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ClairesReads
Not a Happy Family | Shari Lapena
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Just a VERY COMPELLING rich people problems domestic mystery. There is just no better murder narrative than one grounded in a messed up family dynamic, too much money, and a healthy dose of secrets. Highly satisfying mid-week read. No regrets.

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ClairesReads
Olga Dies Dreaming | Xochitl Gonzalez
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Mehso-so

There‘s some stuff to enjoy in this novel which is both a political/social commentary, and a soap-operatic domestic drama. I found both elements of the novel separately interesting I wished this had been one kind of book or the other; the fusion didn‘t really work for me. There‘s also A LOT going on, some of which comes off more authentically than other parts. I found this interesting at times, but it‘s didactic tone tempered this significantly.

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ClairesReads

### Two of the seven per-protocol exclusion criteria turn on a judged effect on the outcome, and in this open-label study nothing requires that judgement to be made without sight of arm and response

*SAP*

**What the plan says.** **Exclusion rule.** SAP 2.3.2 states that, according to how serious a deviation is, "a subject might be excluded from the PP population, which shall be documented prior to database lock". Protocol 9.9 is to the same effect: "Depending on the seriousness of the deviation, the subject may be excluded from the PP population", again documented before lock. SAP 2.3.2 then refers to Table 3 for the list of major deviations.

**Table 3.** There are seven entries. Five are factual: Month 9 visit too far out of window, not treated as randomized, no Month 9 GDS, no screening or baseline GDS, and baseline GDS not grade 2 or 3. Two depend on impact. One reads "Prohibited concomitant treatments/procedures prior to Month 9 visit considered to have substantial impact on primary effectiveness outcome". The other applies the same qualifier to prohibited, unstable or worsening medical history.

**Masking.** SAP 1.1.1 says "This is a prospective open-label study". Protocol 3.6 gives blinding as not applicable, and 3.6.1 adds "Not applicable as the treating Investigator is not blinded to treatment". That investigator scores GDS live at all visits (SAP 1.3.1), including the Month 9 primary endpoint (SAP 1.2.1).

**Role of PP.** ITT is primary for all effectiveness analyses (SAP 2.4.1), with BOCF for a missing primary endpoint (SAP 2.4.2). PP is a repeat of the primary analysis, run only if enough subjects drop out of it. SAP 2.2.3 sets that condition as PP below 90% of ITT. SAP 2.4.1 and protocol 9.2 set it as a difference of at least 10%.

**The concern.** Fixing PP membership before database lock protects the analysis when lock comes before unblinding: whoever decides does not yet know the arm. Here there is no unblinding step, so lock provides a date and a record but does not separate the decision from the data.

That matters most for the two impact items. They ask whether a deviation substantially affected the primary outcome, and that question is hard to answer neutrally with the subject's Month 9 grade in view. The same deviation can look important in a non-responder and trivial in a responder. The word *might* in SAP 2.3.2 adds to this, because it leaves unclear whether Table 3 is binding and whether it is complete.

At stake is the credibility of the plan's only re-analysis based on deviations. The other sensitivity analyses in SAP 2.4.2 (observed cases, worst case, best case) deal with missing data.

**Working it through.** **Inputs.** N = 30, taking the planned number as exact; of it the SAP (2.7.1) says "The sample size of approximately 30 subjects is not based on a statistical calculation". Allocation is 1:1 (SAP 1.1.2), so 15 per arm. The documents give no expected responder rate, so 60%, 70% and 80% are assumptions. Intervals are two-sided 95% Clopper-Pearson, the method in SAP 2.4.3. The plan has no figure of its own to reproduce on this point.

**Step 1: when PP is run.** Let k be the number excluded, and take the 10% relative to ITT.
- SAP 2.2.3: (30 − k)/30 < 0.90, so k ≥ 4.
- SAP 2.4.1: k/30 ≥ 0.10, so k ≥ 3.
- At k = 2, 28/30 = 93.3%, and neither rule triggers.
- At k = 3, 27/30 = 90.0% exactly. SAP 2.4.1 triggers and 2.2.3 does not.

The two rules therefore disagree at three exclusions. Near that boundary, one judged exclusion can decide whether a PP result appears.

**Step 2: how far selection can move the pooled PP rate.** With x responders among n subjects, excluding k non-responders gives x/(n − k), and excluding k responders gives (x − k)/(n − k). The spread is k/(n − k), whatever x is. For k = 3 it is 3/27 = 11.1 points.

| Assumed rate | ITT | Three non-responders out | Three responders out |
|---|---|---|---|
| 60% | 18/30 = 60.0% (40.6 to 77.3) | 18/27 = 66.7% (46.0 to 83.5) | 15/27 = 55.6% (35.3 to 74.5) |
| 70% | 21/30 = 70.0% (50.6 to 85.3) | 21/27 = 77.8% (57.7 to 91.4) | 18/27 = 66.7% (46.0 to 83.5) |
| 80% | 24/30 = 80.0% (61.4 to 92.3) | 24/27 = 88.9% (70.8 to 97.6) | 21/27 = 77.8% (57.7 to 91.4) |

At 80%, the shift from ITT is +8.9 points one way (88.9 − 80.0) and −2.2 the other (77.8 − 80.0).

When I Was a Child I Read Books | Marilynne Robinson
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Panpan

It is my fault that I didn‘t like this book. A lesson in reading the blurb not just the title. I was expecting a series of essays about childhood reading and instead got one about human nature with a heavy spiritual bent. I was propelled by a couple of interesting historical analyses early on in the collection and my respect for Robinson as an author of fiction. At the end of the day there was just too much God here for me.

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ClairesReads
Good Girl, Bad Blood | Holly Jackson
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Super readable YA crime is just what you need sometimes. Jackson has really nailed this genre. At times I thought that beyond the fairly adolescent context (school and parents feature relatively frequently) I wouldn't necessarily read this as YA. I particularly enjoyed the use of podcast transcripts, and other documents as a structural device. I'm looking forward to getting into Book 3.